Whether or not to disclose that you are Autistic is an individual decision. Disclosure can lead to positive or negative influences on an individual’s day-to-day life such as their relationships or employment. While non-disclosure may help Autistic adults better navigate their non-Autistic world, it may limit available supports and increase risk of mental health concerns.
There is a lot of research on disclosure for Autistic individuals; however, the information is not easy to understand or use when making personal decisions about whether or not to disclose.
There is a need to provide more objective information regarding what happens when someone discloses to assist others in making an informed decision about disclosure in their own lives.
What happens when an individual discloses they are Autistic? How can this information help individuals make informed decisions about their own disclosure?
Findings from these studies were used to inform the design of:
Autism disclosure a guide for Autistic people 2023
Autism disclosure creating inclusive communities 2023
Disclosure opportunities resource guide for Autistic people Easy English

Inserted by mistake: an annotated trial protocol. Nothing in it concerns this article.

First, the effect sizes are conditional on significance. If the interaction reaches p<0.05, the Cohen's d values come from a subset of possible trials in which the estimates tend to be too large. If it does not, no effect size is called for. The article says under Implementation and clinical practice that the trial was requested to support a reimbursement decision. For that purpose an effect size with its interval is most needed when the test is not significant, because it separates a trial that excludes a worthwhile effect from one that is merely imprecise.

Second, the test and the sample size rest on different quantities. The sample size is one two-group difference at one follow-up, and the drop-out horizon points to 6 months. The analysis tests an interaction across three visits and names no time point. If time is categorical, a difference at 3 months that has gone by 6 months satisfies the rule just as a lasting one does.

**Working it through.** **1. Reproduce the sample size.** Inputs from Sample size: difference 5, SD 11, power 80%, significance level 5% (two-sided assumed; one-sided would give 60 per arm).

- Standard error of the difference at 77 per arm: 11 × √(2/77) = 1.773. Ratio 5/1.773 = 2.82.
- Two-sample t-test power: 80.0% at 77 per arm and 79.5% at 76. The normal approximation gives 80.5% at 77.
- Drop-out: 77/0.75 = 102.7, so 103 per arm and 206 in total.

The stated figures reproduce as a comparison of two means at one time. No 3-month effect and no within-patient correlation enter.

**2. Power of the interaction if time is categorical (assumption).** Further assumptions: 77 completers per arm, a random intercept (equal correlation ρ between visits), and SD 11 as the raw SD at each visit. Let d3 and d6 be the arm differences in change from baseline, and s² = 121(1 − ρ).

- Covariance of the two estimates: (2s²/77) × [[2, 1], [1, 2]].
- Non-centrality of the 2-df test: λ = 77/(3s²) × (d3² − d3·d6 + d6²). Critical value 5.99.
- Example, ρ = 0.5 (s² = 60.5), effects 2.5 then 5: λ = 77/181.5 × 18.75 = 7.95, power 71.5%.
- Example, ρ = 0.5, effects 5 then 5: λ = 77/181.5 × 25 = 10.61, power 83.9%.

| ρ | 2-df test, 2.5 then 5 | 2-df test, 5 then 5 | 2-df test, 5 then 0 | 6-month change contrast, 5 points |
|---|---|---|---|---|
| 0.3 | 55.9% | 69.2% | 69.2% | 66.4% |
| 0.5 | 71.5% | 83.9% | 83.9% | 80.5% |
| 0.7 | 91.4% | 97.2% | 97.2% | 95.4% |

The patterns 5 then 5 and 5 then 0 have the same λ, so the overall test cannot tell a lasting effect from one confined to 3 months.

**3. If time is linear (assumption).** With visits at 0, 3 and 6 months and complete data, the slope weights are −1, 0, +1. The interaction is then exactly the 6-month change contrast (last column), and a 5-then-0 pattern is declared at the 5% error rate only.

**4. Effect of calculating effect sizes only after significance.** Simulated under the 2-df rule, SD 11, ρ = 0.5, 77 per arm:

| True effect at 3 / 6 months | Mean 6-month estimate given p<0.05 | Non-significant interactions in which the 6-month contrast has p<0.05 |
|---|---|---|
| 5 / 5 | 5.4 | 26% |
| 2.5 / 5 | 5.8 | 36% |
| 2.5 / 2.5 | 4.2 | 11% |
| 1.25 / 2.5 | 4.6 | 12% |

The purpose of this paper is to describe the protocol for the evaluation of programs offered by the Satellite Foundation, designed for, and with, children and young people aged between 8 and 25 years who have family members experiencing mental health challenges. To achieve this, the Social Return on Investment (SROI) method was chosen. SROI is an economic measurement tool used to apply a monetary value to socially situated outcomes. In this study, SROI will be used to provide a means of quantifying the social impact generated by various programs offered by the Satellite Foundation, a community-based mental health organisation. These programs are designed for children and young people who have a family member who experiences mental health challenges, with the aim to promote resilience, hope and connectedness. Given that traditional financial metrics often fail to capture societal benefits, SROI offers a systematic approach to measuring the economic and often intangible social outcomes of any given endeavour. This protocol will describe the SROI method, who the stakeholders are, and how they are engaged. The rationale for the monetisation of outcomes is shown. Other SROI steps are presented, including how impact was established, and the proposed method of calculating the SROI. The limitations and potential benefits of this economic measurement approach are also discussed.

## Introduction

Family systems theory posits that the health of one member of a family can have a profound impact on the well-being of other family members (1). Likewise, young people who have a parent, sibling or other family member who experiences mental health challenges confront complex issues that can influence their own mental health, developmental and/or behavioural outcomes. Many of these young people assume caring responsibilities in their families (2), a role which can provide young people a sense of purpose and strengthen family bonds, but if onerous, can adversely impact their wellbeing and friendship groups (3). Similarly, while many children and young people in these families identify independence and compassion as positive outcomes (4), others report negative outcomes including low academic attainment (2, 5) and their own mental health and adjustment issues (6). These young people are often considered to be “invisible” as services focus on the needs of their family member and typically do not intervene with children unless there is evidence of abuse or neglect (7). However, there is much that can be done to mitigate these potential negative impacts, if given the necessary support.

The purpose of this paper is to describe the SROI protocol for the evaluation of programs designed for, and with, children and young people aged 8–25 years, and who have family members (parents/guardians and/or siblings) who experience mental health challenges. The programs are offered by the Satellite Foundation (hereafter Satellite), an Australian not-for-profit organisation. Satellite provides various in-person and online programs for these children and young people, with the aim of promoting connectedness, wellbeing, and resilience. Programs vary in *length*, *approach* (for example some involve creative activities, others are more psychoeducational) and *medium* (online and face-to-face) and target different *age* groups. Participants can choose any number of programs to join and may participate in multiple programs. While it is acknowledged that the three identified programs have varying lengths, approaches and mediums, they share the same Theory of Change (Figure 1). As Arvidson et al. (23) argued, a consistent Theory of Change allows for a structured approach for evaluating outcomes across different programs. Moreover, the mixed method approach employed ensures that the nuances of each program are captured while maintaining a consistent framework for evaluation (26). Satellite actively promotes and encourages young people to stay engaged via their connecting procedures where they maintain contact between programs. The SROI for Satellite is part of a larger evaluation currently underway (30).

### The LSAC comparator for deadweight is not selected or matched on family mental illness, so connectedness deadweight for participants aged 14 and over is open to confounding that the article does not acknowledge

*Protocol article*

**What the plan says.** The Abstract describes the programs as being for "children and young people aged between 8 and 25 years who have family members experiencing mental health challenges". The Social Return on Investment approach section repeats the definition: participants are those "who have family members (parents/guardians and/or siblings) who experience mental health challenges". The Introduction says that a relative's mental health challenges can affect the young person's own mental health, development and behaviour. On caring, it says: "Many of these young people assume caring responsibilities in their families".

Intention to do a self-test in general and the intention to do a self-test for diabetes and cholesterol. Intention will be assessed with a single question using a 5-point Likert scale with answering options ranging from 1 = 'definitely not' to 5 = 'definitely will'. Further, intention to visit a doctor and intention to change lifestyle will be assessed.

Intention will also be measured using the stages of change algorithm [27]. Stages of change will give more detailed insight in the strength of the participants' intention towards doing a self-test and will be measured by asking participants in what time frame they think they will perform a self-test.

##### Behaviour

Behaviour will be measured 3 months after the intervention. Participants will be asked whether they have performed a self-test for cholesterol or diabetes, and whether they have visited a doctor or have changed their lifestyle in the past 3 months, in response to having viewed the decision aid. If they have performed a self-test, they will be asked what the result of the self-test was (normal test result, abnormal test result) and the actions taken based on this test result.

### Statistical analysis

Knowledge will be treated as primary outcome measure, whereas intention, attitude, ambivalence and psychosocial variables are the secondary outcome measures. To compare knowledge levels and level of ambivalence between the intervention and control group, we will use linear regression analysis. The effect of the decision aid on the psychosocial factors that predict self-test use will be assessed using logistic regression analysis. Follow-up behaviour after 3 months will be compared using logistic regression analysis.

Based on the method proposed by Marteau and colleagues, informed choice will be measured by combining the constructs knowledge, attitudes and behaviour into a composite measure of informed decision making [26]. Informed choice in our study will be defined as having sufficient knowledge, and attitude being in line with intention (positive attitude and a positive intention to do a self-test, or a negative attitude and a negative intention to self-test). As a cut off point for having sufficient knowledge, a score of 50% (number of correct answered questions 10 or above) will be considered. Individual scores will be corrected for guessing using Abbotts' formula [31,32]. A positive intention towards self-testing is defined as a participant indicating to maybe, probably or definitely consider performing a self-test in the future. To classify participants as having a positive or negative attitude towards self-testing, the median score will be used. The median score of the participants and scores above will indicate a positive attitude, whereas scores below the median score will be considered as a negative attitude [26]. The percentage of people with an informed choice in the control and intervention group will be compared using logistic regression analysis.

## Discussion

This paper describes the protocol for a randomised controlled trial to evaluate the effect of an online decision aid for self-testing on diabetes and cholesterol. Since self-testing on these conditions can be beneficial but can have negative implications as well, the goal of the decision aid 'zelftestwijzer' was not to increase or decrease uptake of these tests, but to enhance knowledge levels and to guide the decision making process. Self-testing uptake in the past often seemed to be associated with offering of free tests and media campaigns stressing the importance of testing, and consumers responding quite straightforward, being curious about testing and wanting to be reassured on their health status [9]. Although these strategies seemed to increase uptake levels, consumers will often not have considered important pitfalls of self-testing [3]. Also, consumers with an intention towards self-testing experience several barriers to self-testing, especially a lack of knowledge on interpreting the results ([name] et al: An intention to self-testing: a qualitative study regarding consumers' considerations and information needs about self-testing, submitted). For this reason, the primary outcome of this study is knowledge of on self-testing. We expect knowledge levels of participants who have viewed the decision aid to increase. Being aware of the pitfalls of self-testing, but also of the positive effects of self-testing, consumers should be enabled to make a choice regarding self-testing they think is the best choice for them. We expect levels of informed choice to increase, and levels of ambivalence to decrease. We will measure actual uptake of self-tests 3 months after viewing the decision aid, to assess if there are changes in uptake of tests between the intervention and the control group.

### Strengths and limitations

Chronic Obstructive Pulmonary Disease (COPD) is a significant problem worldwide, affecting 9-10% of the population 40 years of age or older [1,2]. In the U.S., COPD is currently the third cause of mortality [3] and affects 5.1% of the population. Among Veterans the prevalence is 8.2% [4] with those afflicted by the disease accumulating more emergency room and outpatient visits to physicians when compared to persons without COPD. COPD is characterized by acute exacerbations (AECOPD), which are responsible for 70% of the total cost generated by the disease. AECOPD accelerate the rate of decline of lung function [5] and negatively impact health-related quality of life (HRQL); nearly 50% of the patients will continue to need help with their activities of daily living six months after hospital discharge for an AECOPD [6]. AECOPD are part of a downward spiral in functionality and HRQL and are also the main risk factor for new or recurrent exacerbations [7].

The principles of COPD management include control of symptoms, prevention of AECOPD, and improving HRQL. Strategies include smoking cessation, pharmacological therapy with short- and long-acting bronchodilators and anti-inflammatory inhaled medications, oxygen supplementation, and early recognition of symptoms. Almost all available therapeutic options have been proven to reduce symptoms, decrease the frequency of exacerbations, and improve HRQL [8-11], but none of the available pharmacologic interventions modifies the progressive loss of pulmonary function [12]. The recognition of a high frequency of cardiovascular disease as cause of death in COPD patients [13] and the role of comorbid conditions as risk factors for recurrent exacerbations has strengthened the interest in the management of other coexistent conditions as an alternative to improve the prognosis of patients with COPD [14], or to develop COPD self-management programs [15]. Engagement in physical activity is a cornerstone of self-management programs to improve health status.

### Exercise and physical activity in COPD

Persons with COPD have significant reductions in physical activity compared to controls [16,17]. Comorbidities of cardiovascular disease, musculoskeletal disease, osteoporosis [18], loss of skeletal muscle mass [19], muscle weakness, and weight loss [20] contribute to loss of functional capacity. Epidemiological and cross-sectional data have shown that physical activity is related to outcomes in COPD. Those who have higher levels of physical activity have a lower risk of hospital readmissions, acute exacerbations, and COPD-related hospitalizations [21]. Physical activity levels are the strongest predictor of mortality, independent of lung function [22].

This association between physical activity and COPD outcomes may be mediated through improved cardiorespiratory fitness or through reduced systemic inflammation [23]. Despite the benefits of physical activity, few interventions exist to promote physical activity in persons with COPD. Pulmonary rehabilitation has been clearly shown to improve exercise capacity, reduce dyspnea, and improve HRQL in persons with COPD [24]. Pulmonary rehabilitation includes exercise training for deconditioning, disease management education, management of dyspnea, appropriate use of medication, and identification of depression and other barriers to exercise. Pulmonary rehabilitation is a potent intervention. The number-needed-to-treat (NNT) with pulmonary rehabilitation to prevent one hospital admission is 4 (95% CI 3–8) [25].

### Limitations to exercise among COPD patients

Add the disclosure guide to your mobile phone home screen so it's easy to find
- Download the PDF disclosure file (above) to your phone
- Follow these instructions to add a PDF shortcut to the home screen of your Android and iPhone
Disclosure experiences of Autistic adults 2022
Find out more
In this webinar, hosted by Reframing Autism, Dr Chris Edwards and Dr Abbey Love discuss their research on the disclosure experiences of Autistic adults.
- Media release: New research study reveals the complex disclosure decisions faced daily by Autistic people
- Sydney Morning Herald: ‘You don’t look autistic!’ What not to say if someone discloses they are autistic (16 Feb 2023)
- The Conversation: 'Real-life autism disclosures are complex – and reactions can range from dismissal to celebration' (21 Feb 2023)
Autism disclosure - the online conversation: In this study, ARCAP researchers assessed more than three-thousand social media conversations across Reddit and Twitter to gain insights into what people are saying online about autism disclosure.
Making a difference
This is the first research study to gather real-time disclosure experiences from Autistic adults over two months. Findings from these studies were used to inform the content of two resource guides aimed at making the disclosure process more positive and successful for Autistic people navigating this process and to inform those who support them. These guides may be useful when Autistic people are trying to make informed decisions about whether or not to disclose in their own lives.
Dr Abbey Love, Lead Researcher ARCAP
Vicki Gibbs, ARCAP
Dr Ru Ying Cai, ARCAP
Dr Chris Edwards, ARCAP
Autism Spectrum Australia (Aspect)